By Albert Samaha
By Steve Weinstein
By Devon Maloney
By Tessa Stuart
By Alison Flowers
By Albert Samaha
By Jesse Jarnow
By Eric Tsetsi
It all started on a Monday about a month ago. Three people, thought to have bought their heroin in the East Village, overdosed in one day. Richard Spadafora, a 42-year-old printer, died on Hudson Street. Matthew Boyd, a 26-year-old who used to hang around in Tompkins Square Park, was pronounced dead at Beth Israel. And Peter Brown, a white dentist from New Jersey, was found dead in his car on East 9th Street. The next day another man overdosed in his room in the Brooklyn YMCA. Less than a week after that, a 23-year-old died on East 9th Street, at the same spot where Boyd overdosed.
It's no wonder the East Village was in a panic. Drug use seems to hit the streets full force every year around this time. As the weather heats up, the parks fill with people who spend their scant money on drugs rather than shelter. And as schools let out, students on summer vacation flock to Avenue A to get high.
But by the end of this overheating spring, something seemed to be going terribly wrong for heroin users who buy in the East Village. Several locals attribute shockingly high body counts to tainted, or just very pure, heroin. One veteran Tompkins Square Park watcher, Kim Yarbrough, estimates that more than 30 people have died from heroin overdoses since mid-May.
"Something's definitely going on out there," says Yarbrough, who also reports a recent increase in neighborhood police presence. The New York Times even weighed in on the phenomenon, running an article that focused on the death of the white dentist, a long-distance runner and gardener who was mourned by his shocked suburban neighbors.
Then, just as the hysteria was beginning to subside, local activist Rob MacDonald died of an overdose. MacDonald, who was found dead in his Harlem apartment on June 6, fought for free speech, organized student protests over budget cuts at CUNY, and, most famously, led the annual marijuana marches in Washington Square Park.
Despite the fact that MacDonald appears to have bought his final heroin in Harlem and not the East Village, his death extended speculation about the heroin supply: Are bad batches of dope taking out unsuspecting users? Or has New York's heroin which is well-known to have gotten purer in recent years become so strong that it's poisoning people who aren't prepared for its strength?
Experts seem to think neither scenario is particularly likely. Tragically, it wouldn't be unusual even if, say, 30 people had died from shooting heroin in the past month or so (something the medical examiner's office can't yet confirm, since it usually takes about six weeks to officially determine the cause of death). There were 582 overdoses from heroin and other opiates in New York City in 1997, according to the most recent Health Department statistics. Not being in surprising clusters or affecting white suburbanites, most went unnoticed in the press.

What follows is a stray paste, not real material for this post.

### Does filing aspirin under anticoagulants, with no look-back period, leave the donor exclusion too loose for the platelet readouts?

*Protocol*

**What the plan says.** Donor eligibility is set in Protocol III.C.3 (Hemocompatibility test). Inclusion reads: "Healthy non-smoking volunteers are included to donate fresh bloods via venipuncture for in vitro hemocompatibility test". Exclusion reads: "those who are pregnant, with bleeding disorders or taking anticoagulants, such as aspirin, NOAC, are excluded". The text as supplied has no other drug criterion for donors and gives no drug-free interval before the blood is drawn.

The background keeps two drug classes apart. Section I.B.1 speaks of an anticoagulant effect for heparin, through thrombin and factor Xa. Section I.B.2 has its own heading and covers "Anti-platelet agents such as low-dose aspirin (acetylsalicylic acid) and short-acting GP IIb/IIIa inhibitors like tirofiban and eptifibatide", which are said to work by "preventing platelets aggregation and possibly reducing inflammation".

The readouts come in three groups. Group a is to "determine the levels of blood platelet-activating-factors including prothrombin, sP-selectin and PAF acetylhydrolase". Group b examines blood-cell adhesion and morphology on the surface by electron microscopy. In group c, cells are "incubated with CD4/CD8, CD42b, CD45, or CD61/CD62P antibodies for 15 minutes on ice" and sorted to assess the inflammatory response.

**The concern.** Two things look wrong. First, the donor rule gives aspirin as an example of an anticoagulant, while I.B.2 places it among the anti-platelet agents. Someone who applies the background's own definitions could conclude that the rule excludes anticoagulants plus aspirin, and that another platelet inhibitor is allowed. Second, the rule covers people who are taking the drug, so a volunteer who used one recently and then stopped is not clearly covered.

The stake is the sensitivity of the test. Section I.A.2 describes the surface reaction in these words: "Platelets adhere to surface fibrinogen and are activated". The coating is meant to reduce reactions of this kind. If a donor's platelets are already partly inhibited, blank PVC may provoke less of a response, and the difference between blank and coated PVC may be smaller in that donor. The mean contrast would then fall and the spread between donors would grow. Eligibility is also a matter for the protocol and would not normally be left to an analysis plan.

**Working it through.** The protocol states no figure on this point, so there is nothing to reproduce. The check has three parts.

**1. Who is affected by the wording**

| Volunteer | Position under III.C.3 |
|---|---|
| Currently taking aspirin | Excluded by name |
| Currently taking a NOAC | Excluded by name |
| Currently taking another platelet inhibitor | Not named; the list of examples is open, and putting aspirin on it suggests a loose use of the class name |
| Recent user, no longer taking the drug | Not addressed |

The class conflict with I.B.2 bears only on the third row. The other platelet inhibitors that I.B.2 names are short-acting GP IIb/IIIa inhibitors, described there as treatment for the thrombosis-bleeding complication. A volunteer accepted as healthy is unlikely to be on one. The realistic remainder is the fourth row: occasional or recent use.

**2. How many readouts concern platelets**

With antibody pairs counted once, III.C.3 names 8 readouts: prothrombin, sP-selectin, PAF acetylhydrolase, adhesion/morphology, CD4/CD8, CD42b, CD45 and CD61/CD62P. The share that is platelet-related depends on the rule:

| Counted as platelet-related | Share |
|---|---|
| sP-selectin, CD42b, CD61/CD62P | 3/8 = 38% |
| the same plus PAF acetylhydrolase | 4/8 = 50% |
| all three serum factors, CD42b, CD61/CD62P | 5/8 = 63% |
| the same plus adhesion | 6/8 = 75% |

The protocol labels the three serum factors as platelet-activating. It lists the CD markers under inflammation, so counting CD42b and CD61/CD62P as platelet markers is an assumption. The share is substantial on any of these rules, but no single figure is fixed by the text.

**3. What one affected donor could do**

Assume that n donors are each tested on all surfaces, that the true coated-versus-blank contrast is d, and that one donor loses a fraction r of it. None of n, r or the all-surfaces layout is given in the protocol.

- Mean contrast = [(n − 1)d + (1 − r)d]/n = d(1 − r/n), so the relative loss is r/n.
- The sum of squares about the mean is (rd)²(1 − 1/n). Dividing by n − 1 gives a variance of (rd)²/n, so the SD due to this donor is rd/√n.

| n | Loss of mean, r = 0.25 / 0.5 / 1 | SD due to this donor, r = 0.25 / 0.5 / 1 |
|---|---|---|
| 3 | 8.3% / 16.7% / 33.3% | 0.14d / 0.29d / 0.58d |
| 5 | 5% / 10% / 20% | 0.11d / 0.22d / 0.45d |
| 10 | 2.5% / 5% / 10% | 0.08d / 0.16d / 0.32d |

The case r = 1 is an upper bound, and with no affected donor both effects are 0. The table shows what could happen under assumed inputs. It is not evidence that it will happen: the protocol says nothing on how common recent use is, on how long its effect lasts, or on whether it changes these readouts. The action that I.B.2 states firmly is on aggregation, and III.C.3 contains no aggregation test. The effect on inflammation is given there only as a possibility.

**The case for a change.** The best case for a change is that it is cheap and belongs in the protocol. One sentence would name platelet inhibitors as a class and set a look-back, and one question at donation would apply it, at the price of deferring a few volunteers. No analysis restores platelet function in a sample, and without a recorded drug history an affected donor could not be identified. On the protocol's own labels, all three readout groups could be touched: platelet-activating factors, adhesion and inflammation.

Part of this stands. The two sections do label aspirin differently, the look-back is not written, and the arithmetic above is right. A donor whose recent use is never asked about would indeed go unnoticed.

And whether or not there has been a recent spike in heroin-related deaths, New York has actually experienced a decrease in heroin overdoses over the past 10 years even, surprisingly, as heroin ODs are increasing throughout the rest of the country. That may be because New York's drug users, as many and experienced as they are, have evolved ways of looking out for one another.
Down at the Lower East Side needle exchange, where drug users trade in old needles for clean ones, problem batches are regularly posted on the dangerous drug board. Since last month's ODs, the board has listed a "chocolate colored dope," brand name "daze out," to which it attributes "six deaths in one week." And, because the strength of drugs is always an unknown, needle exchange workers advise against slamming, or injecting all the heroin in the syringe at once.
"Slamming gives you a really, really powerful rush," says the exchange's Drew Kramer. Instead, a flyer handed out by the exchange advises shooting the drugs little by little. "It's not the intense high you get when you suddenly have all this drug soaking your brain. But you have a chance to tell what's happening in your body," says Kramer. For the same reasons, Kramer also cautions against shooting into the neck, legs, guts, or groin, where veins provide especially quick entry into the bloodstream.
Drug users have also been circulating tips for how to react when a person does overdose. Don't be afraid to call 911, suggests a brochure put out by the Harm Reduction Coalition. When you call, "you don't have to say the person has overdosed," says the coalition's Allan Clear. "And when the ambulance comes, you can say 'the person sometimes takes a certain drug.' "
You might think longtime users would accumulate this kind of knowledge, and that neophytes would be the most likely to succumb to overdoses. Yet, even as the media make much about young and white-collar or just white drug casualties, it's actually the longtime users who are most likely to die. MacDonald fits this pattern, having been addicted to heroin for years.
So far, the medical examiner has finished investigating just two of the heroin overdoses that started the latest surge of anxiety. Both point to another trend: that deaths attributed to heroin often involve many drugs. Weighing against the idea that a single batch was to blame, it turns out that Boyd died from both alcohol and heroin, and that Spadafora had taken heroin, cocaine, and Valium.